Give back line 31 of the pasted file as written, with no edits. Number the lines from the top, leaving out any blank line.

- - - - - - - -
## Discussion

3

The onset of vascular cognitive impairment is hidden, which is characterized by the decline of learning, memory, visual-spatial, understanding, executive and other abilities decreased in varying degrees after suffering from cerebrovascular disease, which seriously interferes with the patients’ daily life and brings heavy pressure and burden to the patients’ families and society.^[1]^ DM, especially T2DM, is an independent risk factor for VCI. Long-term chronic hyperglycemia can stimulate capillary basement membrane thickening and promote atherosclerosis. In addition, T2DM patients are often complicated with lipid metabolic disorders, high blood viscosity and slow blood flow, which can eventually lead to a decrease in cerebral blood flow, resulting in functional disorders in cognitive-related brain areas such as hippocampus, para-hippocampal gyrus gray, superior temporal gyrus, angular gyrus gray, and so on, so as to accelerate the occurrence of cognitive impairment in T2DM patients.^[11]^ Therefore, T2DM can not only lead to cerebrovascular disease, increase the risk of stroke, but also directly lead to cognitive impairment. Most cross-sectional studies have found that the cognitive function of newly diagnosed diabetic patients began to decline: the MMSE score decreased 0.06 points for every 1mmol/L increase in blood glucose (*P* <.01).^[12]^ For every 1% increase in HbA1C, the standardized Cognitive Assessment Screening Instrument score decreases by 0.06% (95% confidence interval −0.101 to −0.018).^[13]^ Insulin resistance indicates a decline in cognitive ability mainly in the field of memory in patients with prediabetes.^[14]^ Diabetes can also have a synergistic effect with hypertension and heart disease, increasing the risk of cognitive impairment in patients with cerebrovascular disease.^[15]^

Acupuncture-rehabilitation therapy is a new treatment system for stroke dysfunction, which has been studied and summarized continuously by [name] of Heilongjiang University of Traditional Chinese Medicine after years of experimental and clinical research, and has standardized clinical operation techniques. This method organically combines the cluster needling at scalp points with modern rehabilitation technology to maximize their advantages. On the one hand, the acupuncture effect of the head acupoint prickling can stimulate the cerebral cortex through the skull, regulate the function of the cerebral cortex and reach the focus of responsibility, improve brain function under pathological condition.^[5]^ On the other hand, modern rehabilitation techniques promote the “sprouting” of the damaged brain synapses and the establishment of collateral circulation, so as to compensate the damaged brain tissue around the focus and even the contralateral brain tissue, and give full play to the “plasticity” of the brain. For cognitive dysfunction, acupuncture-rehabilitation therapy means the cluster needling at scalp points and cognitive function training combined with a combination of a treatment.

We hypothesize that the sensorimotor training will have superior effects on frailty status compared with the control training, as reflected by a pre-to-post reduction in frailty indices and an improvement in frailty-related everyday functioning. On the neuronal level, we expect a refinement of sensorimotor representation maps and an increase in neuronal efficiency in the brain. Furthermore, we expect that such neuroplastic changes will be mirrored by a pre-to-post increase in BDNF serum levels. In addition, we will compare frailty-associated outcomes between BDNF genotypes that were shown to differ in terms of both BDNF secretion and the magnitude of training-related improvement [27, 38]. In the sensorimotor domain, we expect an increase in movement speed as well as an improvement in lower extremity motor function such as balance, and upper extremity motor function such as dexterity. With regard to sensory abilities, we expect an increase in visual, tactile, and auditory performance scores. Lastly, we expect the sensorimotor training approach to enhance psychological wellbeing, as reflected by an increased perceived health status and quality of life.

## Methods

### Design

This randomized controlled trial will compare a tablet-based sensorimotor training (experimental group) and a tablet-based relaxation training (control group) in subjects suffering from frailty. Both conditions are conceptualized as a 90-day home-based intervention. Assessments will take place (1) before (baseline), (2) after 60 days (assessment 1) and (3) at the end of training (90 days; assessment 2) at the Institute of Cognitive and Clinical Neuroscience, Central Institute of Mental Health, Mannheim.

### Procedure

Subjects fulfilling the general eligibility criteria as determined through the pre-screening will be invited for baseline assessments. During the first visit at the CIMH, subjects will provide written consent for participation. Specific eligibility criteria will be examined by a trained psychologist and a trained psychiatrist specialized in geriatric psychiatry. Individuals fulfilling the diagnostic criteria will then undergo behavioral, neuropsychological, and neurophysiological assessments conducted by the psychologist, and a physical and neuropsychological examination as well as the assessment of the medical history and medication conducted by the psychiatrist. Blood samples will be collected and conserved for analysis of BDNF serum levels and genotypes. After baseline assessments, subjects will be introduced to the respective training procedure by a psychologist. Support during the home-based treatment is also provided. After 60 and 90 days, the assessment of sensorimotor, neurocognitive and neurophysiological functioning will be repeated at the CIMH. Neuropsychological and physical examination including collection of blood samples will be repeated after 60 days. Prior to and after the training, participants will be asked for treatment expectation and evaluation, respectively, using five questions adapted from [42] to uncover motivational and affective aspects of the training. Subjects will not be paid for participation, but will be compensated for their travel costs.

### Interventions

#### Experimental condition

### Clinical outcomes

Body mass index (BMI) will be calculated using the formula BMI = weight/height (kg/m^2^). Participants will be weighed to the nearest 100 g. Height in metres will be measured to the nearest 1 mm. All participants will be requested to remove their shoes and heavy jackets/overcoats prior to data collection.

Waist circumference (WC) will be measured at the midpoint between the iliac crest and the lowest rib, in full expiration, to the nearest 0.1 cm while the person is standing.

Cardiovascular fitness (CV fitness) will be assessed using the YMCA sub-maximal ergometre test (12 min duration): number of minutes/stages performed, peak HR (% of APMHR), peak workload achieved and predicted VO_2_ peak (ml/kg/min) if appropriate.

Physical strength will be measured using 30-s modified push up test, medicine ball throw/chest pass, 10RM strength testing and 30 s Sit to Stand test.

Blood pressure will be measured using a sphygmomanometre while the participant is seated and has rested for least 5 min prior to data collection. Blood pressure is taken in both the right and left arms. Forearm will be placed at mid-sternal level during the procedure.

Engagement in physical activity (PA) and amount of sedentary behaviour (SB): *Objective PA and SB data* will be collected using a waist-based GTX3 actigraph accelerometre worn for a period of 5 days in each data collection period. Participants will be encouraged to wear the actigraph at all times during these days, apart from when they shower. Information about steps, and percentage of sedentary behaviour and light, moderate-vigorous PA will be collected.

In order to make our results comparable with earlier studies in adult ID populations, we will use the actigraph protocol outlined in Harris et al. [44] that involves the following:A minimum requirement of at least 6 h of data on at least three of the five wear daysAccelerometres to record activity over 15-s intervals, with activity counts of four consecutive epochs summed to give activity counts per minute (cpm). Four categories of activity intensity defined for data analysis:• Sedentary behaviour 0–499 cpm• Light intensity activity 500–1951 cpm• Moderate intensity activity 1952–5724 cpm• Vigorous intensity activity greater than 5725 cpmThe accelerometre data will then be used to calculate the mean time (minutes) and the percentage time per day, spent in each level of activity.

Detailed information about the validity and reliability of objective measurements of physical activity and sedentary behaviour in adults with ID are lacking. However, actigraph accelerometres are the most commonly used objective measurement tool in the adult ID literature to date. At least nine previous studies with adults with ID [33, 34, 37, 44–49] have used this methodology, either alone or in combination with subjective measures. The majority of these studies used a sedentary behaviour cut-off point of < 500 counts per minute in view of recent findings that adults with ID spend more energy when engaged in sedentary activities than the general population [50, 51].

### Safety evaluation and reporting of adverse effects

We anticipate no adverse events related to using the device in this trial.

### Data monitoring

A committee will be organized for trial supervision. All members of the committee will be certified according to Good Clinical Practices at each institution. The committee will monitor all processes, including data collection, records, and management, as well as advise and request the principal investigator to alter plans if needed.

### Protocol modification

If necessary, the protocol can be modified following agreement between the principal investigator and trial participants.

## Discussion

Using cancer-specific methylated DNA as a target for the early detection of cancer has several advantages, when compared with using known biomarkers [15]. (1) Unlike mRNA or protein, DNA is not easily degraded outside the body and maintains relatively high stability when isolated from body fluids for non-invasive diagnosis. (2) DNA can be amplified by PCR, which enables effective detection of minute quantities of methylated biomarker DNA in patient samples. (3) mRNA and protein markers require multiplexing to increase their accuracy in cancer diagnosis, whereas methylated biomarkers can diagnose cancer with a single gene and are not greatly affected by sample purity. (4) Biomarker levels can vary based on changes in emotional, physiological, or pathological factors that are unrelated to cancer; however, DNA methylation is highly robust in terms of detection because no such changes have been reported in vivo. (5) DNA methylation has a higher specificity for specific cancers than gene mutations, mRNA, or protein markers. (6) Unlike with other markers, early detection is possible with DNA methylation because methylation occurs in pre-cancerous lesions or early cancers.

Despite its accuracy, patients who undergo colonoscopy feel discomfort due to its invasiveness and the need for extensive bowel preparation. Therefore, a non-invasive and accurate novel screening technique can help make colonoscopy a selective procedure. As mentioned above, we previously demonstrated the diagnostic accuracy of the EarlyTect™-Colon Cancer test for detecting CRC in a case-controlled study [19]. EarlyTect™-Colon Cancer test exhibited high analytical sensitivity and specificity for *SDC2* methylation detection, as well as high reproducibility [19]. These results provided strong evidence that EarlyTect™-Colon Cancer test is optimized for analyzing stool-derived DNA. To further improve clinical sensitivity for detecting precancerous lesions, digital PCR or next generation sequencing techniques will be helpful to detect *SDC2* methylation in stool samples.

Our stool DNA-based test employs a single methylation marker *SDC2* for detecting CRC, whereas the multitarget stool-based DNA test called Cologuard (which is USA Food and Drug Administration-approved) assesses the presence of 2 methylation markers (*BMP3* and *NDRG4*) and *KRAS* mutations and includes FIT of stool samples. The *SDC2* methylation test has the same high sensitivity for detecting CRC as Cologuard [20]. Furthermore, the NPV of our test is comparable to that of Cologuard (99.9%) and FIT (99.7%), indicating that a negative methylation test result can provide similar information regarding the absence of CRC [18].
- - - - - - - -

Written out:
Our stool DNA-based test employs a single methylation marker *SDC2* for detecting CRC, whereas the multitarget stool-based DNA test called Cologuard (which is USA Food and Drug Administration-approved) assesses the presence of 2 methylation markers (*BMP3* and *NDRG4*) and *KRAS* mutations and includes FIT of stool samples. The *SDC2* methylation test has the same high sensitivity for detecting CRC as Cologuard [20]. Furthermore, the NPV of our test is comparable to that of Cologuard (99.9%) and FIT (99.7%), indicating that a negative methylation test result can provide similar information regarding the absence of CRC [18].